Unfortunately, it was 5 p.m. on a Friday. Most downtown businesses were closed. So much for a call to action.
Since January, though, the TDA has taken a $50,000 infusion from the city government and created a series of mostly nighttime street events called Downtown Saturdays. The next one is 6 p.m. to midnight this weekend, May 21. Held on Stone Avenue between Broadway Boulevard and Congress Street, as well as on the temporarily vacant Thrifty lot, it highlights restaurants and other businesses that are actually open at night, plus offers two outdoor stages presenting--among many other things--Al Foul's rock and twang one-man show, R&B from George Howard and The Roadhouse Hounds, Colorado hip-hop band Dialogue, former Captain Beefheart guitarist Moris Tepper and his band, plus--at the Thrifty lot--plenty of Nimbus beer.
If you've been here since the 1990s, this may remind you of the long-dormant monthly Downtown Saturday Nights organized by the Tucson Arts District Partnership, Inc., an organization now cut off from city funding and a much-weaker player downtown. But at the event's height, Downtown Saturday Night jammed Congress and intersecting streets with pedestrians wandering from one art gallery to another, dropping into restaurants and bars, inspecting crafts vendors at the Ronstadt Transit Center and taking in a bounty of street entertainment.
"Downtown Saturday Night lost some of its energy as the galleries and retail base declined in the late '90s," Donovan Durband says diplomatically.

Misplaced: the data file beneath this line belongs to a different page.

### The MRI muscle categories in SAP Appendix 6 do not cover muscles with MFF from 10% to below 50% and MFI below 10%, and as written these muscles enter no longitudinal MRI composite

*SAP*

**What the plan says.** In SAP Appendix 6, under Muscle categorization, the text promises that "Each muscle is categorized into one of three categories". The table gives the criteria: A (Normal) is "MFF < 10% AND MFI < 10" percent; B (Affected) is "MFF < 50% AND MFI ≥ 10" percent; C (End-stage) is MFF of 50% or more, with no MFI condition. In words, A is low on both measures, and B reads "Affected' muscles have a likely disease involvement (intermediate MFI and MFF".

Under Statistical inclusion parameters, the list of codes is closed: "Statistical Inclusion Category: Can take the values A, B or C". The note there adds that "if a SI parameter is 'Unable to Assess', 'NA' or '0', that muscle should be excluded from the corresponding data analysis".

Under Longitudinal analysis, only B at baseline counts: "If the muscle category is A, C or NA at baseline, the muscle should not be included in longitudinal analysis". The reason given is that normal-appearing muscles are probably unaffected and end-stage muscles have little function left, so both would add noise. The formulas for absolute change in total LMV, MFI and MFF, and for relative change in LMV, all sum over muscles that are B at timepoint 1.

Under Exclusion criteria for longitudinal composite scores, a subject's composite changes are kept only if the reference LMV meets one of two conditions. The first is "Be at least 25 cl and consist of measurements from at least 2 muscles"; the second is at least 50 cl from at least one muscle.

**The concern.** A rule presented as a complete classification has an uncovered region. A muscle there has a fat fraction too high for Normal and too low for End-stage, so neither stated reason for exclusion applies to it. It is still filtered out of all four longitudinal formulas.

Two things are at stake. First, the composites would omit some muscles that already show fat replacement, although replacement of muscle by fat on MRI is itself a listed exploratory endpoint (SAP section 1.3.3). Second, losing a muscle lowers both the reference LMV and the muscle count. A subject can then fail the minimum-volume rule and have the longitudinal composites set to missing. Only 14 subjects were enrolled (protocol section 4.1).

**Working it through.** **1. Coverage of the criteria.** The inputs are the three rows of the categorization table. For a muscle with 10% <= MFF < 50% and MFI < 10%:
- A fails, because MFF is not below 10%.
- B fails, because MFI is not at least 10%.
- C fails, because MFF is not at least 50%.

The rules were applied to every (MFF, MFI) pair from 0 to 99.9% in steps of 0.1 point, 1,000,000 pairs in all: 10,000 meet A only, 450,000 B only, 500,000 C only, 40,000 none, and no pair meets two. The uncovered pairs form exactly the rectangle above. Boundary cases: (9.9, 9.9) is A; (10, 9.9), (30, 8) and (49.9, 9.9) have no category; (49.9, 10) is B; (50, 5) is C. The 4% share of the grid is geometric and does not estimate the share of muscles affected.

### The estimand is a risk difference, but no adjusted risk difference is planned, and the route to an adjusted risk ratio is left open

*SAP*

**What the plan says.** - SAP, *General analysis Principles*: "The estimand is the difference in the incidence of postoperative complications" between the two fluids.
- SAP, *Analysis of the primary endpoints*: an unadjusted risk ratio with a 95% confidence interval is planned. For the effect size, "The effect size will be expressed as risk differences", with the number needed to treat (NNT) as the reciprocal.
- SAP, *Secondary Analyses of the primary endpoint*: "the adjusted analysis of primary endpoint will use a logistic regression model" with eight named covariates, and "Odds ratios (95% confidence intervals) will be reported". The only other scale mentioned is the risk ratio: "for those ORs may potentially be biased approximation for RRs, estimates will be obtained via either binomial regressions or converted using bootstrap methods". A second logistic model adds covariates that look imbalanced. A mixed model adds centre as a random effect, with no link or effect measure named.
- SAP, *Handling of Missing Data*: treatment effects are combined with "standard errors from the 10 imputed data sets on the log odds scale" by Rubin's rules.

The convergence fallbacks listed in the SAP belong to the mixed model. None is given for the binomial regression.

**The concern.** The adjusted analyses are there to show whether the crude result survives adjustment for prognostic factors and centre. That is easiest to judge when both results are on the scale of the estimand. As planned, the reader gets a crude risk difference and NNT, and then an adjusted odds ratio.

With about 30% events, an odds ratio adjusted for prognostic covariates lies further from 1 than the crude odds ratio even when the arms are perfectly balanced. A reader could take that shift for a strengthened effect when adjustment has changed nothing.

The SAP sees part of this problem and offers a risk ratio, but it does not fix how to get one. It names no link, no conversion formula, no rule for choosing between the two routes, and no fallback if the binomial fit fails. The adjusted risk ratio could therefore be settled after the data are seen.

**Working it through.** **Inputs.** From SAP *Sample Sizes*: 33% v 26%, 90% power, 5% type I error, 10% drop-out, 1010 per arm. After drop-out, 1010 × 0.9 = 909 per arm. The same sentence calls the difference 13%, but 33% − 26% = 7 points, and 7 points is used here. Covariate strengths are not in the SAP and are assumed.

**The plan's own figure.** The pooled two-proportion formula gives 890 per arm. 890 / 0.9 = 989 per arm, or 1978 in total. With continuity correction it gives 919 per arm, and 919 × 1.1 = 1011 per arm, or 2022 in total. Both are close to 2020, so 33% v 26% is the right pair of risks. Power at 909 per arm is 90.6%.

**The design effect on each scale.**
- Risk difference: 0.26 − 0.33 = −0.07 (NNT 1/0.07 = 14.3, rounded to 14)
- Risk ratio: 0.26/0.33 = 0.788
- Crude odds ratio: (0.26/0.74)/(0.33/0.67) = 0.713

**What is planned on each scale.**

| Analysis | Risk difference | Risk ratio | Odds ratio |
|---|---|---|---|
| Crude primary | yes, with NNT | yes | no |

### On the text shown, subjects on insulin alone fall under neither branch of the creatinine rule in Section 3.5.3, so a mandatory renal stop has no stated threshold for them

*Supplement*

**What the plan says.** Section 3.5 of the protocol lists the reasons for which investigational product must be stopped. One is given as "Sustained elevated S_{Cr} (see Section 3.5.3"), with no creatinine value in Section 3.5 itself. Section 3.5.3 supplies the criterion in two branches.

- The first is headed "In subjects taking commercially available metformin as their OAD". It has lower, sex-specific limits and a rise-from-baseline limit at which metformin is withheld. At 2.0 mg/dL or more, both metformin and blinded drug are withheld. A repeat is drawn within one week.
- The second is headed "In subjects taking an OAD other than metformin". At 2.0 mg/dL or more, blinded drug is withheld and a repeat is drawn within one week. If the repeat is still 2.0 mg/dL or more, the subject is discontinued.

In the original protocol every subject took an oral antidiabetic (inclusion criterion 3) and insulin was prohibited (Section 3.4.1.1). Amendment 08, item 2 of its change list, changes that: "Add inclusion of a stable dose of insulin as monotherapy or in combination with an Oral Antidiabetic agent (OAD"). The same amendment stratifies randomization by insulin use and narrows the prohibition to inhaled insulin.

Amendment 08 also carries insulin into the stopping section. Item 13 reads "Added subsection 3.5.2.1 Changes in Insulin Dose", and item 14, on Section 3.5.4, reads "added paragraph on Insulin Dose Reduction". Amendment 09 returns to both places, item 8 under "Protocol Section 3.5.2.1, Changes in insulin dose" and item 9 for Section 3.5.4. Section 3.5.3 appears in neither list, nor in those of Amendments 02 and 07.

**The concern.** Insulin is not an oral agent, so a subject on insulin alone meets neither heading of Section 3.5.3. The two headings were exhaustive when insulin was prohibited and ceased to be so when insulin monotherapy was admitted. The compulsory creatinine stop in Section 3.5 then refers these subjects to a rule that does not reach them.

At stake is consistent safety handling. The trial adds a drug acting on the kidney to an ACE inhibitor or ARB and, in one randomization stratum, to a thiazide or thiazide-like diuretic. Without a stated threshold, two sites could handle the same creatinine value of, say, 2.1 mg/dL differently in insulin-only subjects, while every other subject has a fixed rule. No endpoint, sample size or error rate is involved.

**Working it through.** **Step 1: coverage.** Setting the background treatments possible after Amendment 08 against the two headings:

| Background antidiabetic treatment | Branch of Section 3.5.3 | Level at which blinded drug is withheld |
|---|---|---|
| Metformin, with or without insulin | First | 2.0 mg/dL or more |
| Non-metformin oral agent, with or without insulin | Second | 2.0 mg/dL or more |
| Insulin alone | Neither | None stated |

"Downtown Saturdays will be more formally programmed than DSN was. The idea is to bring visitors to downtown for an entertaining, safe and hopefully enriching experience, showcasing diverse, great mostly local talent, and encourage the merchants to take advantage of that. We'd like to make our guests realize they can have a safe and fun time downtown and that they can come back, find a place to park (not difficult at all, especially after 5 p.m. and on weekends) and patronize the restaurants and other businesses. We want Tucsonans who only come downtown occasionally to get in the habit of coming here."
Most of the logistical work is being handled by Tucson Downtown Alliance production manager Barbara Zelano, with technical matters supervised by Paul Weir of the fire-art troupe Flam Chen.
Zelano arrived in Tucson three years ago after a couple of decades in Olympia, Wash., where she worked as a musician, producer, director, writer, marketer, and creator and manager of a performance venue. "I'm not just a party planner," she points out. "We're trying to build on something significant here, and I admit it's hard, because in the past there was a more vibrant gallery scene and more vibrant restaurant and bar scene, whereas now we've got almost zero major galleries in the core, and too many empty storefronts separating the businesses that are still here. So the challenge is, how do we work with existing businesses to increase their patronage on these evenings? How do we not piss the merchants off by closing streets or not closing streets?"
One answer, she and Durband think, is to shift the events from one block to another as the series progresses. Another is not to lock onto, say, only the first or third Saturday of a month, or to restrict events to evenings.